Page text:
Former basketball player scoops Britain’s oldest literary award

Benjamin Markovits. Picture: PA
Benjamin Markovits. Picture: PA
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A professional basketball player turned writer and a literature professor have won Britain’s oldest literary awards.

Authors Benjamin Markovits and James Shapiro won this year’s James Tait Black Prizes, awarded annually by Edinburgh University.

Author James Shapiro who has won James Tait Black Prizes. Picture: PA

Author James Shapiro who has won James Tait Black Prizes. Picture: PA

Broadcaster Sally Magnusson announced the winners of the £10,000 prizes at the Edinburgh International Book Festival on Monday.

Markovits’ novel You Don’t Have to Live Like This won the fiction award and charts an attempt to create utopia in modern-day Detroit, set in 2008 around the time of the financial crash and Barack Obama’s election.

The author, journalist and critic was a professional basketball player before becoming a writer and grew up in Texas, London, Oxford and Berlin.

He teaches creative writing at Royal Holloway, University of London, and the winning book is his sixth novel.

Shapiro won the biography prize with his study of a pivotal year in Shakespeare’s life - 1606, William Shakespeare and the Year of Lear.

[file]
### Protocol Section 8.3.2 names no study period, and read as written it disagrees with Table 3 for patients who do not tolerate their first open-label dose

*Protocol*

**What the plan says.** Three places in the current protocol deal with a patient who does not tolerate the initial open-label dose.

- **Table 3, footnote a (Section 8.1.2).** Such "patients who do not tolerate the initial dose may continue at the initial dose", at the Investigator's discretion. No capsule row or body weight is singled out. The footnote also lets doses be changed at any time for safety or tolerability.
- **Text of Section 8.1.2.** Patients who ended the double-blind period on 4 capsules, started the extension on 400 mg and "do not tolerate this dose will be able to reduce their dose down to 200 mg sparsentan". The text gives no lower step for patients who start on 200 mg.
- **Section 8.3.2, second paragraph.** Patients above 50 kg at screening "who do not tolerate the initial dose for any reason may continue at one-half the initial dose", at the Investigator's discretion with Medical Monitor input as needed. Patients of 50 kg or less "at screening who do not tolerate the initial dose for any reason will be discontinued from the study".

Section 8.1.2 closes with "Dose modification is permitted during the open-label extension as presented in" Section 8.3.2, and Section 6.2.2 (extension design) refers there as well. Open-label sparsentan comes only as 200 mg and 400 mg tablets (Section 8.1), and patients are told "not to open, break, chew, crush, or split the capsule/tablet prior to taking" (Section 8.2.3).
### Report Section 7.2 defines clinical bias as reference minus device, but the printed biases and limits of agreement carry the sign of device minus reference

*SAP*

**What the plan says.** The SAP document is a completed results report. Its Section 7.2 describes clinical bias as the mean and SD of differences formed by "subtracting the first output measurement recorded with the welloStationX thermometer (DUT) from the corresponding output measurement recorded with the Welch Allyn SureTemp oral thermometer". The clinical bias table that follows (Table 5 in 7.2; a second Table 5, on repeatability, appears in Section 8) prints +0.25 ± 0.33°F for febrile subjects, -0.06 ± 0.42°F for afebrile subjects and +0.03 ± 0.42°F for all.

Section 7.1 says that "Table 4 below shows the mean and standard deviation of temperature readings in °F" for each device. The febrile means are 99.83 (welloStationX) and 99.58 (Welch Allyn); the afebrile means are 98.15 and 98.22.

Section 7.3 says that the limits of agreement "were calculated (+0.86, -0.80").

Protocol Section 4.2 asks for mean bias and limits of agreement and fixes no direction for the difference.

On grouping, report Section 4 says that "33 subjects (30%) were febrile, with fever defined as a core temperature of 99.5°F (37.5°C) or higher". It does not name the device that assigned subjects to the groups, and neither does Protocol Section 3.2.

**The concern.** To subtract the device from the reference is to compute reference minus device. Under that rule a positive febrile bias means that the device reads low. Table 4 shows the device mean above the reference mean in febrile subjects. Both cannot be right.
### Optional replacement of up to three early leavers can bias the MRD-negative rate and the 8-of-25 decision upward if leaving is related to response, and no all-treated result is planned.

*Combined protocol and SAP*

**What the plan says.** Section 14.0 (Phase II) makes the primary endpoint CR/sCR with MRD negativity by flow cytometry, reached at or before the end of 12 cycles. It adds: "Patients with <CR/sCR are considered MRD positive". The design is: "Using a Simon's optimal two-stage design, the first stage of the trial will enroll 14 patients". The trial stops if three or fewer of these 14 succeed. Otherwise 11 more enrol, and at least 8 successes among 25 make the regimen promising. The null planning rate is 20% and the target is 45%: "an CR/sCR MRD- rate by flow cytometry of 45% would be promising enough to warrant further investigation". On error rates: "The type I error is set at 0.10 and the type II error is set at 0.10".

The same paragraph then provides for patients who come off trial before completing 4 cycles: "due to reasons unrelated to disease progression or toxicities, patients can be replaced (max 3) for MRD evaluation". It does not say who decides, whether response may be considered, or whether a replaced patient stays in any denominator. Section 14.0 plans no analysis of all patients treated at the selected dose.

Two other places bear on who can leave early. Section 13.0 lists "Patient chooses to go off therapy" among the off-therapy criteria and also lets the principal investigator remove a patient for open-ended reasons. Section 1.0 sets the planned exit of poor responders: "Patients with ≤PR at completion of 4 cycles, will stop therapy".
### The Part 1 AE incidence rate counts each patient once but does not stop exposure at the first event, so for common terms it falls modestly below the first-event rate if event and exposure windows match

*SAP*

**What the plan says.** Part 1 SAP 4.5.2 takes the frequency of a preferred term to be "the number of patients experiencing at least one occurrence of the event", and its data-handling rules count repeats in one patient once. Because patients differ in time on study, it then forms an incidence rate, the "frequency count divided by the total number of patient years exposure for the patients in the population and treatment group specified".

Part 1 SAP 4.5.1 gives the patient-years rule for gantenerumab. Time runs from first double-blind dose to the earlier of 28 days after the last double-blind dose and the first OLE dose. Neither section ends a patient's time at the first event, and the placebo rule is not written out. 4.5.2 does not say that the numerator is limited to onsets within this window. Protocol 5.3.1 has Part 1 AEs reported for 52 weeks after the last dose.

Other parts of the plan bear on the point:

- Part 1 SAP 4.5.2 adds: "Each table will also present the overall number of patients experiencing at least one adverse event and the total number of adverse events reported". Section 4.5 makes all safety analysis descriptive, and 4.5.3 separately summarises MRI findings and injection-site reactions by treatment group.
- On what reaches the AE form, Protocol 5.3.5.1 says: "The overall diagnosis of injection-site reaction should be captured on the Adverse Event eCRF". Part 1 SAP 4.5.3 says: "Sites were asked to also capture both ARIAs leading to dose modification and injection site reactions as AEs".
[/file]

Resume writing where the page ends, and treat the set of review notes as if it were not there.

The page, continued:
The work examines how the events of 1606 shaped the Bard’s writing in the year of King Lear, Macbeth and Antony and Cleopatra.

Shapiro is a Professor of English and Comparative Literature at Columbia University, New York and a leading authority on Shakespeare.

Biography judge Dr Jonathan Wild said: “Shapiro quite brilliantly interweaves the material found in the 1606 plays with the historical events of this momentous year, allowing us in the process new perspectives on familiar material.”

Fiction judge Dr Alex Lawrie said Markovits has produced an “astonishing state-of-the-nation novel”.

She added: “Markovits deftly captures the racial and economic fault lines at the heart of a supposedly utopian experiment for urban renewal in 21st-century Detroit.”

The awards were founded in 1919 by Janet Coats, widow of publisher James Tait Black, to commemorate her husband’s love of good books.

Each year more than 400 novels are read by Edinburgh University academics and postgraduate students who nominate books for the shortlist.

Previous winners include Muriel Spark, Evelyn Waugh, Martin Amis and DH Lawrence.

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